For hours now, I’ve been staring at Zelda amiibo on eBay, and I’m starting to think I have a problem. Within The Legend of Zelda: Breath of the Wild, Nintendo has hidden scores of secret in-game weapons and outfits for players to collect, but only if they have the requisite RFID-equipped figurine, of which there are 14. By scanning each one of these figurines on your Switch controller a maximum of once per day, you have a random chance of obtaining one of upward five exclusive items per amiibo.
Amiibo will bankrupt you
That fact alone would deal some serious damage to any well-meaning Zelda fan’s wallet and personal time, but factor in this additional complexity: each of these 14 amiibo is sold out virtually everywhere. Numerous guides online illustrate exactly which figurines grant which collectibles, and these lists serve as reminders that unless you’re willing to shell out dozens — if not hundreds — of dollars for just a few figurines, you’re not getting your hands on many of these items.
Nintendo has made clear some items can’t be found through standard means in the game itself. And so it’s amiibo or bust. That sucks too, considering the wealth of cool secrets out there ranging from the Biggoron Sword and a bow from Zelda with unlimited arrows to the wolf version of yourself from Twilight Princess:
On one hand, this shouldn’t be too surprising. Since Nintendo introduced amiibo figurines in the fall of 2014, demand has far outstripped supply. Fans wait in line for hours at local GameStop locations just for the chance to be one of a few people to buy the severely restricted supply of certain figurines made available to each retail outlet. It’s perhaps even harder to get your hands on one online, when Amazon sales are exhausted in minutes and eBay resellers jack up prices by three or four times the MSRP amount.
On the other hand, I can’t stop thinking about bringing Epona, Link’s iconic horse from N64 classic Ocarina of Time, into the modern BoTW world. So much so that I’m willing to spend my money and time getting the right amiibo and scanning it over and over again. And therein lies both Nintendo’s genius and its most maddening quality: milking nostalgia for the past and combining that with rare collectible products of the present.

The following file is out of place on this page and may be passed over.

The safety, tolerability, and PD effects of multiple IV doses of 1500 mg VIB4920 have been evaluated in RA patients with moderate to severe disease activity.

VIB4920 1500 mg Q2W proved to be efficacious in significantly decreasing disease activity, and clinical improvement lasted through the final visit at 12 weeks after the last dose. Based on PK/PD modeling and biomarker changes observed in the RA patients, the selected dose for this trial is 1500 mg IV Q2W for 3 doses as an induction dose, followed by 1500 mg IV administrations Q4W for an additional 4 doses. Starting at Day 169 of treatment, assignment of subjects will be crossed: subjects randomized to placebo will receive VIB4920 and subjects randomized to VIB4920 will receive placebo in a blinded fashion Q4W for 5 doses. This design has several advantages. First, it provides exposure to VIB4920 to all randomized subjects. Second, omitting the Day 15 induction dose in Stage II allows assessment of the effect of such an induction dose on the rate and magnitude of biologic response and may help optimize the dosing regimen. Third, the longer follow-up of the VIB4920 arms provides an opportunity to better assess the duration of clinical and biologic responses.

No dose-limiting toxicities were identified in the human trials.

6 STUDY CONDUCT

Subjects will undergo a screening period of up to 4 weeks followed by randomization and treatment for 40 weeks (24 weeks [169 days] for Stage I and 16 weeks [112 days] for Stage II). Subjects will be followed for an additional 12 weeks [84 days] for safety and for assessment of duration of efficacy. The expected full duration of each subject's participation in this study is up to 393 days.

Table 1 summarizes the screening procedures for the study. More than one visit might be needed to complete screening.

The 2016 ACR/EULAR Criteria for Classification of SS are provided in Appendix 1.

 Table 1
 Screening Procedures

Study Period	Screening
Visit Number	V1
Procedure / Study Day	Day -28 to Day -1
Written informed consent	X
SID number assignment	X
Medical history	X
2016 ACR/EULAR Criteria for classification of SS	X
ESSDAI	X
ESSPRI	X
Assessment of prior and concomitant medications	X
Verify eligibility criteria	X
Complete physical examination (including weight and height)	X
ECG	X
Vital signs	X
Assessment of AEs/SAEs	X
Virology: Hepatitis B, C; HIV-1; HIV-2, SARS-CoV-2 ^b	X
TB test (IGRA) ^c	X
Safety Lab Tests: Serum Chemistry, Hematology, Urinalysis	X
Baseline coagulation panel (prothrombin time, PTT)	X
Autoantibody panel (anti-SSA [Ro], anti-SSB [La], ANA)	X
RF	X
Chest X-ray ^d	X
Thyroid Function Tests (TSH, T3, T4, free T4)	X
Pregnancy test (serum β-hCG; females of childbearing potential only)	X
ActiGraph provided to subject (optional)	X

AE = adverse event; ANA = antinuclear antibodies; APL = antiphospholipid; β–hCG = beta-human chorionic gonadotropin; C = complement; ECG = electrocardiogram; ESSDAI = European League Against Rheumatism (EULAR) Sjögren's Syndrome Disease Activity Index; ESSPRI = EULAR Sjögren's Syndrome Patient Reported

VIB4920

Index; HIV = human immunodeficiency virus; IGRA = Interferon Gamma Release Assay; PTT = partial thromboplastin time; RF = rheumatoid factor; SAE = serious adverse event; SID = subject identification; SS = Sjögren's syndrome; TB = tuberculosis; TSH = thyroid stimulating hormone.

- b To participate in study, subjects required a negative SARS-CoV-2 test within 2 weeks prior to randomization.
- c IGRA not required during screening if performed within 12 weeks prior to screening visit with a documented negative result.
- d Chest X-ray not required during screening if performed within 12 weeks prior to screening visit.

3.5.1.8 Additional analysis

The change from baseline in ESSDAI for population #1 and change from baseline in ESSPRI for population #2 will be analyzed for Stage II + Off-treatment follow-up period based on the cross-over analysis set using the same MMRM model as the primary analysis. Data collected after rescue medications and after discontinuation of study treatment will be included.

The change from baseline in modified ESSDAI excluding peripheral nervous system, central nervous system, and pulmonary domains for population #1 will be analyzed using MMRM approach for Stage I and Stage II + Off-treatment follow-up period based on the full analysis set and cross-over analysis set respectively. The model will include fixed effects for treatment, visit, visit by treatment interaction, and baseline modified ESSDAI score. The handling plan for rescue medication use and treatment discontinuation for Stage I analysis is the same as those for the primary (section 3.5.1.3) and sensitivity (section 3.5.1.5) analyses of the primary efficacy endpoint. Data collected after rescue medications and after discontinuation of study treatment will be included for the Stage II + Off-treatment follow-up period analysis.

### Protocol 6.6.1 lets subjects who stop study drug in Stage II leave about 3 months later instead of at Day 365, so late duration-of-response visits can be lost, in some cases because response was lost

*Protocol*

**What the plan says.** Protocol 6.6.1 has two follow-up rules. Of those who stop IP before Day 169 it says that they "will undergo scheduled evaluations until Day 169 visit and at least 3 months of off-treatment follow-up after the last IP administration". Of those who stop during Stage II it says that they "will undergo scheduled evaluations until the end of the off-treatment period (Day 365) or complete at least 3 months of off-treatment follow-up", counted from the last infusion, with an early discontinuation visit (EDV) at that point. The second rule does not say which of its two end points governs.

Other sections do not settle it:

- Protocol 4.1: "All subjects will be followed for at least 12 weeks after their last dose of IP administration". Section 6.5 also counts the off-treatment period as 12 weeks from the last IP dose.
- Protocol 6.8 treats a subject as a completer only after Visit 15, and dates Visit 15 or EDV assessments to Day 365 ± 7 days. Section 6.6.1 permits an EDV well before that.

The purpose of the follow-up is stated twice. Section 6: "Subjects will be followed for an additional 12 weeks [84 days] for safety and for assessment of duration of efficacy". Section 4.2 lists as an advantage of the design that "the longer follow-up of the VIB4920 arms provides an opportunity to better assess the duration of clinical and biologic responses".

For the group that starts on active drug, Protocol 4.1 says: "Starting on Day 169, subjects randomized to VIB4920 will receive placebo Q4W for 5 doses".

Fans who have spent the last three years painstakingly collecting Zelda amiibo are now being rewarded for their dedication. Meanwhile, those who’ve found the products in the past to be silly toys with inflated value are now kicking themselves for not having picked up at least one of these Zelda-specific ones. (Read: me.)
Yet these BoTW exclusives have become a perfect example of how Nintendo’s somewhat misguided product attempts can, over time, be corrected into worthwhile purchases with real in-game value. For the longest time, scanning an amiibo had little impact beyond fun cosmetic changes in specific games and the ability to share personalization preferences across devices. But these in-game collectibles suggest ammibo may play a more significant role in future Nintendo games, one that more aptly rewards fans who’ve gone to great lengths to expand their collections.
If it all still sounds trivial — these are just toys and virtual goods, after all — it’s important to keep in mind the staying power of Zelda, one of gaming’s oldest and most beloved franchises. For a certain type of fan, and they are out there in the thousands, collecting these in-game items from their childhood is well worth the cost of an amiibo, and even the sticker price of the game itself, multiple times over. My biggest mistake was assuming I wasn’t one of those fans, when it turns out I absolutely am.